Watch Kate's video 'Investing pensions in BTL property'


So what did we find?

What can a pension deliver?

Patrick Connolly, Certified Financial Planner, Chase de Vere, Independent Financial Advisers has run the numbers to see what a £30,000 lump sum pension investment could do – according to varying rates of pension performance:-

Scenario One: Basic rate taxpayer earning £37,500 per annum

4% growth rate 7% growth rate 12% growth rate
Final lump sum £61,923 £95,099 £189,383
Annuity income (per annum) £1,848 £2,838 £5,651
Annuity income in today's terms £1,186 £1,821 £3,626

Source: Chase de Vere, Independent Financial Advisers

Scenario Two:  Higher rate taxpayer earning £50,000 per annum

4% growth rate 7% growth rate 12% growth rate
Final lump sum £64,452 £100,519 £200,178
Annuity income (per annum) £1,953 £3,000 £5,974
Annuity income in today's terms £1,253 £1,925 £3,833

Source: Chase de Vere, Independent Financial Advisers

How could property as an investment compare?

Property investment for a pension is typically buy to let which delivers two returns:

Net rental income (before tax)

Capital growth (before / after tax)

Investing £30,000 in a £100,000 property at age 50 – whatever their salary - could deliver the following:-

Whether a 20% basic rate taxpayer or 40% taxpayer could deliver the following :-

Net Rental Income @5.5% yield @8% yield
£ZERO £2,361


However the downside here is the rental income can vary according to interest rates and the capital value and rental income can fall as well as rise, making this a risky way to ‘earn’ your pension.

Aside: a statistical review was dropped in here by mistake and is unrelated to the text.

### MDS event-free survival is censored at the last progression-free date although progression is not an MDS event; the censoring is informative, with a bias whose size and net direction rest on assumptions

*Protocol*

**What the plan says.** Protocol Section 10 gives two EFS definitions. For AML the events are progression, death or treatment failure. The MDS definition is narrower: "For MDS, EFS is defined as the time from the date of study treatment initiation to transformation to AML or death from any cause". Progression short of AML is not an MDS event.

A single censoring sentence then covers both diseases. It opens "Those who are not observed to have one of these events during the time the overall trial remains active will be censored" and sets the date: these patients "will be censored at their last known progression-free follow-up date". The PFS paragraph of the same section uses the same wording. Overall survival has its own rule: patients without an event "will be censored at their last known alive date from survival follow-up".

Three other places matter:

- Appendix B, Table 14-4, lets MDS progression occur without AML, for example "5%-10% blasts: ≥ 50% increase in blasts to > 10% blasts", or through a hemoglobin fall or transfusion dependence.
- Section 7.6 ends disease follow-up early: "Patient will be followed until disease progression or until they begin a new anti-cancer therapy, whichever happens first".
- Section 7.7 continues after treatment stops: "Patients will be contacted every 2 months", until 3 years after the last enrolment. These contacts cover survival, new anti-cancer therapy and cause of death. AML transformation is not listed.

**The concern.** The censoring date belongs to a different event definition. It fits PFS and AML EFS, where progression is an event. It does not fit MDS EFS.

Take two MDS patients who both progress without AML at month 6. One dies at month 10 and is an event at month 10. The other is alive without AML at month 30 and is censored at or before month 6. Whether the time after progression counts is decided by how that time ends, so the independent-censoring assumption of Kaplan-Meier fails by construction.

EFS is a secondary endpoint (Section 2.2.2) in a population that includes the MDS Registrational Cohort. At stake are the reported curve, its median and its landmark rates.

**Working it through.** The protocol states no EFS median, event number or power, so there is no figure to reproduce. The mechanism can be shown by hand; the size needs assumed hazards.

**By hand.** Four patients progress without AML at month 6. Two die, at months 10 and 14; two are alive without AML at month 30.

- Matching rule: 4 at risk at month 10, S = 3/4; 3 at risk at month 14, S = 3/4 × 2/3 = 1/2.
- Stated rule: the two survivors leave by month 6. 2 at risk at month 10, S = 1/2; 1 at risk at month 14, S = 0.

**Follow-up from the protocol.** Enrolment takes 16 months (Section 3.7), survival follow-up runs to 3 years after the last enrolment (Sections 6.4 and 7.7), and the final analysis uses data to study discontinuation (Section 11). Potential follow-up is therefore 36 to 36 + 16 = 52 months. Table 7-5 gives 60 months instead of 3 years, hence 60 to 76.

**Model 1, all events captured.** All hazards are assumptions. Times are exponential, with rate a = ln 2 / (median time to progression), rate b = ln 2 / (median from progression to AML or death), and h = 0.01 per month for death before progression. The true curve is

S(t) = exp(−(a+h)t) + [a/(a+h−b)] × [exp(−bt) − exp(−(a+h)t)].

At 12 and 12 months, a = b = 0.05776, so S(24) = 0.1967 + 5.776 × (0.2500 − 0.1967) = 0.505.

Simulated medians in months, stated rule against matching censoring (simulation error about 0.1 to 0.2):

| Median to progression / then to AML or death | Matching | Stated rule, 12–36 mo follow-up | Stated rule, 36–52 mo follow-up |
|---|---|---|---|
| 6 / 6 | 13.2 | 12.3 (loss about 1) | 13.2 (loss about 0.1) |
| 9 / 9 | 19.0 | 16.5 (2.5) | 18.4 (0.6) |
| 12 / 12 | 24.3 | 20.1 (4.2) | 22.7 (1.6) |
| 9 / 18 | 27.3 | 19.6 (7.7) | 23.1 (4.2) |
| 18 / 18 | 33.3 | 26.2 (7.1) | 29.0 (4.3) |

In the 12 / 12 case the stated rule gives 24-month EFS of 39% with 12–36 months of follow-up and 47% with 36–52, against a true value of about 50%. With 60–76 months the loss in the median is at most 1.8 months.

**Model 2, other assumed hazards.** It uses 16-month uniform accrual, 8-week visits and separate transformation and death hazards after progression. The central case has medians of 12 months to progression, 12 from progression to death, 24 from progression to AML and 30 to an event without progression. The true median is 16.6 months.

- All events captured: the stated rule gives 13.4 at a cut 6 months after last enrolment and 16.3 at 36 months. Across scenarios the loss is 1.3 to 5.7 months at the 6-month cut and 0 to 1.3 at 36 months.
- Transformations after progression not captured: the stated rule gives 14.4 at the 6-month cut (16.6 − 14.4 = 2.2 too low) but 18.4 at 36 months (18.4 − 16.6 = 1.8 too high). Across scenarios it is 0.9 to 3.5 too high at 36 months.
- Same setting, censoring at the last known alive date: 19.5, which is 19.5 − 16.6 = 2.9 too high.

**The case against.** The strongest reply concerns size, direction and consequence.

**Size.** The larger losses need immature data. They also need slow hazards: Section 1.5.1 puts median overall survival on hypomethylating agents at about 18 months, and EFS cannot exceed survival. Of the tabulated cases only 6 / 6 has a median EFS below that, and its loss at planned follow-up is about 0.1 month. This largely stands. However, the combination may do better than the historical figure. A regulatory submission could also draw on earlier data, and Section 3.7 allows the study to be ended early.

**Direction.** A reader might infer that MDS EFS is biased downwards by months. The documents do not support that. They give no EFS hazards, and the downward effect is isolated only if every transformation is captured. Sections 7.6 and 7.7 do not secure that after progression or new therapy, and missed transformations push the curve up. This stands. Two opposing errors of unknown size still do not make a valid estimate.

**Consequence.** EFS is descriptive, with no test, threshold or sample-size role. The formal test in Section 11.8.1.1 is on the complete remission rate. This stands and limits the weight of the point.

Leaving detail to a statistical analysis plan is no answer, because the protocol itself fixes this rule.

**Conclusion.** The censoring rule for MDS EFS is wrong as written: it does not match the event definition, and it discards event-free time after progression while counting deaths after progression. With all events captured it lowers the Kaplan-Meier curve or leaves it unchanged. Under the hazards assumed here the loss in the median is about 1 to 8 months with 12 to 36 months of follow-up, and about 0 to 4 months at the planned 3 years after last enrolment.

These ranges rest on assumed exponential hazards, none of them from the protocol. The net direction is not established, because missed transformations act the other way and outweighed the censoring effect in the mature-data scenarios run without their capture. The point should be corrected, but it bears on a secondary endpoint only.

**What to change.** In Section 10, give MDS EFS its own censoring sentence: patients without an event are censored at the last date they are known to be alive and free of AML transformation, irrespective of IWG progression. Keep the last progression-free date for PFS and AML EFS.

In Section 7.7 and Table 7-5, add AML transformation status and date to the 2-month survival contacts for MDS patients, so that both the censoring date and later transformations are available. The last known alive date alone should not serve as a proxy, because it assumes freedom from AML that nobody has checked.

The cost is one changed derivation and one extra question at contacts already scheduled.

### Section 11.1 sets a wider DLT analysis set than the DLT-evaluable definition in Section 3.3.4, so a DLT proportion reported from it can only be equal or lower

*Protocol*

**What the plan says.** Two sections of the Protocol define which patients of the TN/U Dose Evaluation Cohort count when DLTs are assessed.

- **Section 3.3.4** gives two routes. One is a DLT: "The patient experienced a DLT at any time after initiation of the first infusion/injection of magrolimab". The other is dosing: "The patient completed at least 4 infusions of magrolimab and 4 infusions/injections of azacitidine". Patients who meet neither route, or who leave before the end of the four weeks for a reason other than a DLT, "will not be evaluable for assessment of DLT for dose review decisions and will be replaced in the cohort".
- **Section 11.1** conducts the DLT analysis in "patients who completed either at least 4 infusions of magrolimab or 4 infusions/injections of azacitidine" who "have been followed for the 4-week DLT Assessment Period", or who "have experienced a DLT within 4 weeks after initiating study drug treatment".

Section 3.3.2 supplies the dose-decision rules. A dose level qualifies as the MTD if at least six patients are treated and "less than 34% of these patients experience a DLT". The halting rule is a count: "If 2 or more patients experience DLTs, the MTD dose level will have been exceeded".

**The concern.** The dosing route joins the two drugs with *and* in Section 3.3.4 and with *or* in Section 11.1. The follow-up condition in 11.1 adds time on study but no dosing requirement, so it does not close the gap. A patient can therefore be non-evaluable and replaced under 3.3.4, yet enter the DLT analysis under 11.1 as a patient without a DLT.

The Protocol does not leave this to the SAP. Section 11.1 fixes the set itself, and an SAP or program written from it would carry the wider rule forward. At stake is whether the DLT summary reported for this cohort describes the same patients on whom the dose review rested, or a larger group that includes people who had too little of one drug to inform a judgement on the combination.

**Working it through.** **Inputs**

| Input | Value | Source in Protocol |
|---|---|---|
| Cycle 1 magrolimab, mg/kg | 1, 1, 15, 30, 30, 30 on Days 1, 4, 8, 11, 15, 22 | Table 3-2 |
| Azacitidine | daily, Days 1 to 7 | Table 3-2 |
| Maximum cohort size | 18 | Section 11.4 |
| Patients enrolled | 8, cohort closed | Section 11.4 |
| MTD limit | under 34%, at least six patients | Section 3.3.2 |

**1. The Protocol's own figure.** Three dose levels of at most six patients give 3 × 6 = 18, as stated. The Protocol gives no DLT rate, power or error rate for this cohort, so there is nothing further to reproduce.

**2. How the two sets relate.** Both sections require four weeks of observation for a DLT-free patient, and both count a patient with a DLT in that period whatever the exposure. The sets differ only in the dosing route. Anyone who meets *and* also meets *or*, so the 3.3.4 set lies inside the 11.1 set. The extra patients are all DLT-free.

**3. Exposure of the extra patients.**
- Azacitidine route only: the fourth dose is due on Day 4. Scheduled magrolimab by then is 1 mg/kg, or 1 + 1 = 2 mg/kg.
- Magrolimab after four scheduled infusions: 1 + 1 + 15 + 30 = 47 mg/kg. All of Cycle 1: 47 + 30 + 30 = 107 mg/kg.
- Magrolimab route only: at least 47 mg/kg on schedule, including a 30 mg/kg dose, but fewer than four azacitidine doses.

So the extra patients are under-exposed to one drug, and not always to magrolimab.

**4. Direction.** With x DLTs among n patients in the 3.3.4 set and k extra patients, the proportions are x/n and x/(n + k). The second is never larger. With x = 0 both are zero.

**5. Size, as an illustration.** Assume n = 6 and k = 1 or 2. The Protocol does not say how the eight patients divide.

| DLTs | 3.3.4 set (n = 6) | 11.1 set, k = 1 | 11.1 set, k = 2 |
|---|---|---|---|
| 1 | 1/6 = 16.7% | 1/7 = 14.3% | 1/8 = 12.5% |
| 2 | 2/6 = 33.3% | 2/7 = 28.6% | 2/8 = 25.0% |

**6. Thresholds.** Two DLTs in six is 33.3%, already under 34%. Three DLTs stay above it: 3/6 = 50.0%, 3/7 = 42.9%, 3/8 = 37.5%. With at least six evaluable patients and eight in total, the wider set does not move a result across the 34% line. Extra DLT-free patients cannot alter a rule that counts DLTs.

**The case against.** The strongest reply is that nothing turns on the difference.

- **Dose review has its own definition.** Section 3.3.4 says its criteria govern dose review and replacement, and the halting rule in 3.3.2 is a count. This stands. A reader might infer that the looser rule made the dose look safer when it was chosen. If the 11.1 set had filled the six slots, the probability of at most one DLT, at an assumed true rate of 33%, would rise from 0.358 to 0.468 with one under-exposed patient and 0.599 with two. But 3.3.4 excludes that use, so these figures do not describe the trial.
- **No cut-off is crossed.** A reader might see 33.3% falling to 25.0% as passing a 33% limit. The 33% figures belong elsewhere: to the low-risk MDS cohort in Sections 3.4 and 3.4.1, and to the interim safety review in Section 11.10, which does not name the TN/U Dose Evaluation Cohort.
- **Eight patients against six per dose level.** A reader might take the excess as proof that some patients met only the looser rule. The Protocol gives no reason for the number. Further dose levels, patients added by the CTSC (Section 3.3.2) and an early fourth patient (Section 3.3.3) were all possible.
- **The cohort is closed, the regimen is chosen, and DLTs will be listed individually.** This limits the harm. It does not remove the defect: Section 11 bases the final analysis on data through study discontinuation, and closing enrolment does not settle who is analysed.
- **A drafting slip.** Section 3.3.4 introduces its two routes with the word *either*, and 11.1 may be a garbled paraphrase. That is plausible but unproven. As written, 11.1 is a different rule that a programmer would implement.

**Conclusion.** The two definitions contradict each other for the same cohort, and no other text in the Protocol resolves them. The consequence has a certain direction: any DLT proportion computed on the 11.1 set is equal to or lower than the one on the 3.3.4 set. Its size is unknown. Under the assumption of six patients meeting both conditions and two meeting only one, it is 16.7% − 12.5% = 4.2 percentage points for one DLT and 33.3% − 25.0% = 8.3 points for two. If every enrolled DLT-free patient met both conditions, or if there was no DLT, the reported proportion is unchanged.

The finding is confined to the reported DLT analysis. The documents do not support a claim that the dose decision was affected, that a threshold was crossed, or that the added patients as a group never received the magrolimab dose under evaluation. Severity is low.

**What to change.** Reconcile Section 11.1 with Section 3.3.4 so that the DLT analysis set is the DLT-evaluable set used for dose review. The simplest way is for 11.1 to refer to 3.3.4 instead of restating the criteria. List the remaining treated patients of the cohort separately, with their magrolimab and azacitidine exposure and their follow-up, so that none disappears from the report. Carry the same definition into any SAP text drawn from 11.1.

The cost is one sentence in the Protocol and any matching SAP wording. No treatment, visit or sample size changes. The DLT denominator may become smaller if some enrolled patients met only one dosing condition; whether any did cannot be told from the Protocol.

Also, over the last 10 years, rents have not kept up with inflation – a major issue for investors wanting to take their pension income from rental income.

However, if the property investor sold their property:-

Assuming a 20% basic rate taxpayer, assuming £10,900 CGT exemption (2013/14 rate)

Capital growth:     £102,350        Post 18% CGT tax: £83,927

Assuming a 40% higher rate taxpayer, assuming £10,900 CGT exemption (2013/14 rate)

Capital growth:     £102,350        Post 28% CGT tax: £73,692


If this lump sum was reinvested in a:-

“Balanced portfolio of equities, fixed interest, property and cash, assuming a yield of 3.4% per annum”

For the lower rate taxpayer a £83,927 lump sum = £2,856 per annum

For the higher rate taxpayer a £73,692 lump sum = £2,516 per annum

Source: Chase de Vere, Independent Financial Advisers

Patrick comments:- “If this investment grows at the rate expected, the underlying capital sum would be maintained in real terms and could be passed to future generations, however, the downside is there is investment risk and so both capital and income rates could fall.”

Alternatively, if the property investor buys a Purchase Life Annuity, providing a guaranteed level of income for life, assuming spouse's pension at 50% and indexation (as per previous annuity quotes) then:

For the lower rate taxpayer a £84,000 lump sum = £3,246 per annum

For the higher rate taxpayer a £74,000 lump sum = £3,246 per annum


The downside here - as per other annuities - is on death the residual value is usually zero.